NEWS! Lovelace and Babbage will be published by Pantheon Books in the US and Penguin in the UK in April 2015. As featured in Wired and the BBC, THRILL to the amazing exploits of the crime-fighting duo at the dawn of the digital age, only at 2dgoggles.com
Lovelace and Babbage started on this blog with what was meant as a one-shot gag. The internet failed to understand that it was a JOKE.. there was in fact no comic about Ada Lovelace and Charles Babbage fighting crime. There still isn’t really but it’s now the world’s longest punchline. If you’re here for the comic you need to be at 2dgoggles, that’s where all the action is. And the monkeys. Oohh, so many monkeys.
Daily Animal Warmups, Alphabetical. At A-To-Zoo.
Just started these but finding them relaxing!
It’s a mighty big subject obviously but for this talk I focused on looking for squash and stretch in the skeleton. Useful for animation and also for rigging.
It’s easy for humans to forget how squashy-stretchy most animal skeletons are, because we ourselves are built very upright and straight with all our bones pretty much on the surface. A coiled-up, spring-loaded arrangement of bones is more usual, especially in the hind legs. Because they are covered up in muscle it can be hard to see the real structure, always study carefully the skeleton of any animal you are going to animate!
All animals bones evolve as a compromise between two functions: strength and flexibility. The stronger a structure the less flexible is must be and vice versa. The long coily spine of a rat could not support the huge heavy gut that a cow, for example, needs to to have to digest grass (see the notes on cat spines for a little more indepth on this subject). A good thing to think about for designing creatures and characters!
I talked a lot horses because horses are the BEST animal.
Some more resources:
The Boneman has a terrific gallery of skeletons, they sell books that cover engineering the skeleton bone-by-bone for a wide variety of creatures.
Stuart Sumida is the premiere consultant on comparative anatomy for the animation studios. If you have a chance to attend one of his lectures don’t miss it!
Some videos I showed on in the lecture on this youtube playlist.
If you’re really interested in the subject, the best thing you can do is to build your own anatomical model. You can get kits or you can do it yourself from scratch with Sculpey and some good anatomy texts. I did this horse a few years ago and it’s incredibly useful for understanding the engineering of the system in 3 dimensions. The one thing I would do is make it twice as big! By the way someone asked what the anatomy book I used was– it was mostly Animal Painting and Anatomy, it’s very wordy and only covers horses, dogs, and cows but it’s a real education and goes into huge detail of what the purpose of each muscle is. It’s good to have more than one book on hand, more a more general book with tons of interest ways of looking at anatomy is Animal Anatomy for Artists- Elements of Form.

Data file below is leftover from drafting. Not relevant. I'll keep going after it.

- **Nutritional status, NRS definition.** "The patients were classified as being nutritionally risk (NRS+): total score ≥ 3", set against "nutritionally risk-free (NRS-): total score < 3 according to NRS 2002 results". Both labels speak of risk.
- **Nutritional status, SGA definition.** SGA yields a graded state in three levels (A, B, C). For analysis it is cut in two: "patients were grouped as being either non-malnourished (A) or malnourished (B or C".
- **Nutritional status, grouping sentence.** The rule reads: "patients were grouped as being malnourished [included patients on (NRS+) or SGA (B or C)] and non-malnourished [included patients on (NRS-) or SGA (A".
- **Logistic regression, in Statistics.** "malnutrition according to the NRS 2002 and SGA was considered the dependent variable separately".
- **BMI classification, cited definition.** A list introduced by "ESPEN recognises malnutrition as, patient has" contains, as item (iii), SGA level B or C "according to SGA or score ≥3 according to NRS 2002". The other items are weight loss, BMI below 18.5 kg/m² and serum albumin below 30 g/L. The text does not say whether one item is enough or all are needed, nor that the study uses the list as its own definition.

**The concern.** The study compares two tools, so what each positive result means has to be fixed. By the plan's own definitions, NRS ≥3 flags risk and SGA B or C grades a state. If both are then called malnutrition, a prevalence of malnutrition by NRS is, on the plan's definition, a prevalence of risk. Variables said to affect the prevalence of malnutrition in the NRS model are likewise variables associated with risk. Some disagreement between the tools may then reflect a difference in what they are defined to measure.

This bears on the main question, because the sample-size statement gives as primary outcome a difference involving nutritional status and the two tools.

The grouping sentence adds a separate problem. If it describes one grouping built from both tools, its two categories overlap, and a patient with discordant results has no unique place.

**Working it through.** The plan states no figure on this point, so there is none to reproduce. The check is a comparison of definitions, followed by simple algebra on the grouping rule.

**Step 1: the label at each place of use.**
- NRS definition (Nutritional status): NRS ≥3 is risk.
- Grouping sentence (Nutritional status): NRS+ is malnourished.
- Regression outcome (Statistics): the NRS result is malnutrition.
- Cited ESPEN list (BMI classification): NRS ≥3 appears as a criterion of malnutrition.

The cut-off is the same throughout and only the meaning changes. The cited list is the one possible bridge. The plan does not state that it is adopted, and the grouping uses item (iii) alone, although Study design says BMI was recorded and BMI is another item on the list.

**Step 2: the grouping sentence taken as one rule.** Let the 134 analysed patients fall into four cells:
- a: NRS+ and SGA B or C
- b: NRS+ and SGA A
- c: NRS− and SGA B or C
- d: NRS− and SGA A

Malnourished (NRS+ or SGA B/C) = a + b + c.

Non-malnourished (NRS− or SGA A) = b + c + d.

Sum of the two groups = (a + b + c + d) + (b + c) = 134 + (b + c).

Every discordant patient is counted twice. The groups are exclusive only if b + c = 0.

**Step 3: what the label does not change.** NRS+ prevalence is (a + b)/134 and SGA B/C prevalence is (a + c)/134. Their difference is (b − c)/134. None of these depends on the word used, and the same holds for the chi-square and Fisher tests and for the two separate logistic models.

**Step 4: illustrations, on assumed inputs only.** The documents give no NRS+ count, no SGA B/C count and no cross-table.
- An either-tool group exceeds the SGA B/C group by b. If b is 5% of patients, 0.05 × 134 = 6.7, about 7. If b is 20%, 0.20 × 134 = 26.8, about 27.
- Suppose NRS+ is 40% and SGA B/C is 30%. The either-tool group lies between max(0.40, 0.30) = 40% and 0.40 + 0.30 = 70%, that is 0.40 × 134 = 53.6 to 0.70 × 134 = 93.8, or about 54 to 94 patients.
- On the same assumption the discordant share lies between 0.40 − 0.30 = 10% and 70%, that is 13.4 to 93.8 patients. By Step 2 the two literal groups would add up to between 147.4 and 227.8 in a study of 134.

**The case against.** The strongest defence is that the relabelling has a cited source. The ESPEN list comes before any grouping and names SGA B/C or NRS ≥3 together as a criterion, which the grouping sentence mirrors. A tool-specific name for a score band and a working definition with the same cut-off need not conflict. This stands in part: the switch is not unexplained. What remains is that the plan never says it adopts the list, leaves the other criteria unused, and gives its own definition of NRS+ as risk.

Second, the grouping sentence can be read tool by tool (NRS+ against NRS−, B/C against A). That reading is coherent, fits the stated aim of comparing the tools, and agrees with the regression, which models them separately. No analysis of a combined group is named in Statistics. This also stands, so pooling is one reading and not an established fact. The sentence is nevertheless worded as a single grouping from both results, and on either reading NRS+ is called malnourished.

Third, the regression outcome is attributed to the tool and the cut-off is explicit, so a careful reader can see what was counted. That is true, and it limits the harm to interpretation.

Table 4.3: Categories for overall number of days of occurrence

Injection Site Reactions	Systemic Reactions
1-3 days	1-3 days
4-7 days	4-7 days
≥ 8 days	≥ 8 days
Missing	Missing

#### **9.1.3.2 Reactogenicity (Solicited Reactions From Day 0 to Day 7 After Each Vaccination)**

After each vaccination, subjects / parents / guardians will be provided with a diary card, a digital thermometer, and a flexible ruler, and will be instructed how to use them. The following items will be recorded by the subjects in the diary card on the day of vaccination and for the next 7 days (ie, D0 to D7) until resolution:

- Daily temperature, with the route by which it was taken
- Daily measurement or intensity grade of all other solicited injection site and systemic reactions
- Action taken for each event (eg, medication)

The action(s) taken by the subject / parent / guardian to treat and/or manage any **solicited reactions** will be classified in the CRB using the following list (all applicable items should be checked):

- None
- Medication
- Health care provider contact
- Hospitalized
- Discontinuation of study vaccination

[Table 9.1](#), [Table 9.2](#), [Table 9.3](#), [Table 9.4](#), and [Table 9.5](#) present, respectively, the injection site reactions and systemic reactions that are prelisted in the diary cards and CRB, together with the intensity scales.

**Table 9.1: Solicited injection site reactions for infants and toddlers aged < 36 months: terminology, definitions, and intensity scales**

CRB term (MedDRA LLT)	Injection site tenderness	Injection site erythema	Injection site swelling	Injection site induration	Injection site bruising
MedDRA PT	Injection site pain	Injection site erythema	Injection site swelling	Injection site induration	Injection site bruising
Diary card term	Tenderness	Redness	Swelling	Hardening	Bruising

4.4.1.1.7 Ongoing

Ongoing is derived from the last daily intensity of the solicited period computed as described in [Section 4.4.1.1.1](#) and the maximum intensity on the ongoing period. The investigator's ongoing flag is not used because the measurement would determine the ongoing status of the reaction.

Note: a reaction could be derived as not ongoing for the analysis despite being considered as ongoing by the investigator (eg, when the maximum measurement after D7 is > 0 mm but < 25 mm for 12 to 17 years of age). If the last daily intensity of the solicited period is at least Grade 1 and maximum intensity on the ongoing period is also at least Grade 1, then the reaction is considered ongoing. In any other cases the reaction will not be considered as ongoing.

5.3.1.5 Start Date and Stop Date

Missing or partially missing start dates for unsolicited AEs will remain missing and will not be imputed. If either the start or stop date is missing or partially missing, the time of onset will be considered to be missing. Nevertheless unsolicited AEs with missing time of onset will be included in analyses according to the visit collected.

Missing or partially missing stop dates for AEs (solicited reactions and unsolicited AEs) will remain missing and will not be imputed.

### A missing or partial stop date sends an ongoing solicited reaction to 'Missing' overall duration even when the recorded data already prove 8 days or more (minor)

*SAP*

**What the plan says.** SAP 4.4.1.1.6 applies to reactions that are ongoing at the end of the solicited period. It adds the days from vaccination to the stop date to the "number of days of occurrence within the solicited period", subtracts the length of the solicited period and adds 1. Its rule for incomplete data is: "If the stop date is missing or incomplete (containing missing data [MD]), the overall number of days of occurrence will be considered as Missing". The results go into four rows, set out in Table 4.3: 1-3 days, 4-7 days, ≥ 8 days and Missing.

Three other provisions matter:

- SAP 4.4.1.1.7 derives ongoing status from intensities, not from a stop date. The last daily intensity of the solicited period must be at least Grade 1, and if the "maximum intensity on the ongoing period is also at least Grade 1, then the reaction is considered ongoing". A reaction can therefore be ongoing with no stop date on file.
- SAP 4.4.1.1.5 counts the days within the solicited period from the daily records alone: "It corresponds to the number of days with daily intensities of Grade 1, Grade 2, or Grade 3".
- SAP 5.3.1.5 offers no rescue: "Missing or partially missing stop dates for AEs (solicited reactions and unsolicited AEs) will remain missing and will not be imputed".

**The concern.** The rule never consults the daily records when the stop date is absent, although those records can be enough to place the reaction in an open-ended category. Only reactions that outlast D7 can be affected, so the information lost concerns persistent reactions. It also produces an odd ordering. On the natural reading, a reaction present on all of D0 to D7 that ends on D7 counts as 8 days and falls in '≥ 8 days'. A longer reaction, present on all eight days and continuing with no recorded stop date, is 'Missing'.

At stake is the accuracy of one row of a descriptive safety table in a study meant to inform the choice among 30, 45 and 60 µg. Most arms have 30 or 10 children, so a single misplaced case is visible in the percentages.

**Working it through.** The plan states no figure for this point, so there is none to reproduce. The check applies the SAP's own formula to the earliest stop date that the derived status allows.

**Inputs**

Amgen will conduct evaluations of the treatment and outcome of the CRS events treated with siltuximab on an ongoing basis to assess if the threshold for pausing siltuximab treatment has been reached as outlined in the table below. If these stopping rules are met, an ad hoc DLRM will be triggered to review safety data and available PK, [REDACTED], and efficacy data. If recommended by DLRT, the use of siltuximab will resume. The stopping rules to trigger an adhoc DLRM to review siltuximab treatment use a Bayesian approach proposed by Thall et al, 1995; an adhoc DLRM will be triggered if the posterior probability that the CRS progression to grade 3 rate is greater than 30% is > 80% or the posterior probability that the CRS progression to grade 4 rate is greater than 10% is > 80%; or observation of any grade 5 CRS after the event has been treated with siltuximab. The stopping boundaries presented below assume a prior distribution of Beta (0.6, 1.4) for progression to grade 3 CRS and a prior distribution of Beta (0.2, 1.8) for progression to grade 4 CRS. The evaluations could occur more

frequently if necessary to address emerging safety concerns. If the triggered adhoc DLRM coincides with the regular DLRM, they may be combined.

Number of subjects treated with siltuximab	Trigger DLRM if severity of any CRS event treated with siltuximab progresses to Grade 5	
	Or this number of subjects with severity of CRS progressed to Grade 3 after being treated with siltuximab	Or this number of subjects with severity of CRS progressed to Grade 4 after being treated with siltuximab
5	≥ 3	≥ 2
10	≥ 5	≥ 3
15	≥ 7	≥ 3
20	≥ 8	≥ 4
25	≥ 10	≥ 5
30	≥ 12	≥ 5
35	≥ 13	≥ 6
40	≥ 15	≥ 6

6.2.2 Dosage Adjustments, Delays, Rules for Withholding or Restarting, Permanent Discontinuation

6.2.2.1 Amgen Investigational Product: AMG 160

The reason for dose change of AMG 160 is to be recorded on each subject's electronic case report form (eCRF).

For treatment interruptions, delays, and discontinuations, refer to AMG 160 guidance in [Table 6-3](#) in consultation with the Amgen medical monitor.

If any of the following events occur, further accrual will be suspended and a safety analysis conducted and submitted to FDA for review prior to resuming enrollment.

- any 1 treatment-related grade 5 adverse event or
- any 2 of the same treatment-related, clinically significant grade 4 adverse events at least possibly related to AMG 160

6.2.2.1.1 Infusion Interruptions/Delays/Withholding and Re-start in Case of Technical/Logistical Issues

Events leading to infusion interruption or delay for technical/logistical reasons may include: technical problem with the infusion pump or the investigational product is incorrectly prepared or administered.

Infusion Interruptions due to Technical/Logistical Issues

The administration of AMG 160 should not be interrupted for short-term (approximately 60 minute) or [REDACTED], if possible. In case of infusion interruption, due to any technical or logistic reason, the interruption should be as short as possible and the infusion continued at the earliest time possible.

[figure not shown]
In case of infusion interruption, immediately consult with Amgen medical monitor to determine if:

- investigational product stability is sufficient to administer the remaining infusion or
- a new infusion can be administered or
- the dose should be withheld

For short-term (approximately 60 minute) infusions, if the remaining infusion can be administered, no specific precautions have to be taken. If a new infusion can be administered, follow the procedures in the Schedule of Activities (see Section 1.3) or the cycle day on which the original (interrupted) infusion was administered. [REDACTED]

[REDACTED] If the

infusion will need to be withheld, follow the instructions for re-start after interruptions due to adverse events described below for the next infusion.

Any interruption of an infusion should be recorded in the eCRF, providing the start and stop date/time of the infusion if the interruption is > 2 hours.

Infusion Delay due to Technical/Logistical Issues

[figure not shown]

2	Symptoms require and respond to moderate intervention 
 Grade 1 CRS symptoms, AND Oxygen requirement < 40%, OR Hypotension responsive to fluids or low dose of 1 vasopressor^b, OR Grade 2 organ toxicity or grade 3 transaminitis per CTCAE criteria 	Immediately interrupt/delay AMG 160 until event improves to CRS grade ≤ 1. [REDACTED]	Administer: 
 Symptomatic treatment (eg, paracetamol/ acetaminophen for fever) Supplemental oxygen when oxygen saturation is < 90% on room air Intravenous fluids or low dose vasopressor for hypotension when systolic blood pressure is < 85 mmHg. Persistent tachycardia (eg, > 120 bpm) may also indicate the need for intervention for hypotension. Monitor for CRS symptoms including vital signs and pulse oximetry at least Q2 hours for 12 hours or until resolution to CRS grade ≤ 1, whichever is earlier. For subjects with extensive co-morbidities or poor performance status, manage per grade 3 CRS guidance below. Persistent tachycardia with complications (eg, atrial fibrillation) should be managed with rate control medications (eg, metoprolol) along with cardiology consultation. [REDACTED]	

To do the sculpture you will also need a very large, clear picture of the skeleton of the animal you want to do from the front and the side- do NOT eyeball the process! use calipers and make an exact copy of the skeleton in Sculpey onto a wire frame. When you’re done, bake the skeleton and you can put the muscles on top with super-sculpey to feel the play of hard vs soft shapes. A demonstration of anatomical sculpture making of a human.
Hope this is useful!
A short film I made in 2004 with the help of the Irish Film Board. It started out as a way for me to learn how to animate on a computer– I had only ever worked hand-drawn until then! but went on to play in over a hundred film festivals. It was nominated for an Annie Award for Short Subject, where it lost to a Disney short… it did win Best Short Film at the Taormina Film Festival though. It was produced by long-suffering Barry O’Donoghue at Barley Films.
I once typed out 40 years worth of the journals of the 18th century naturalist Gilbert White, for no particular reason. They are absolutely lovely and you can read them all at The Natural History of Selborne.
Back in dailies.. there’s an awful lot of sitting in this business!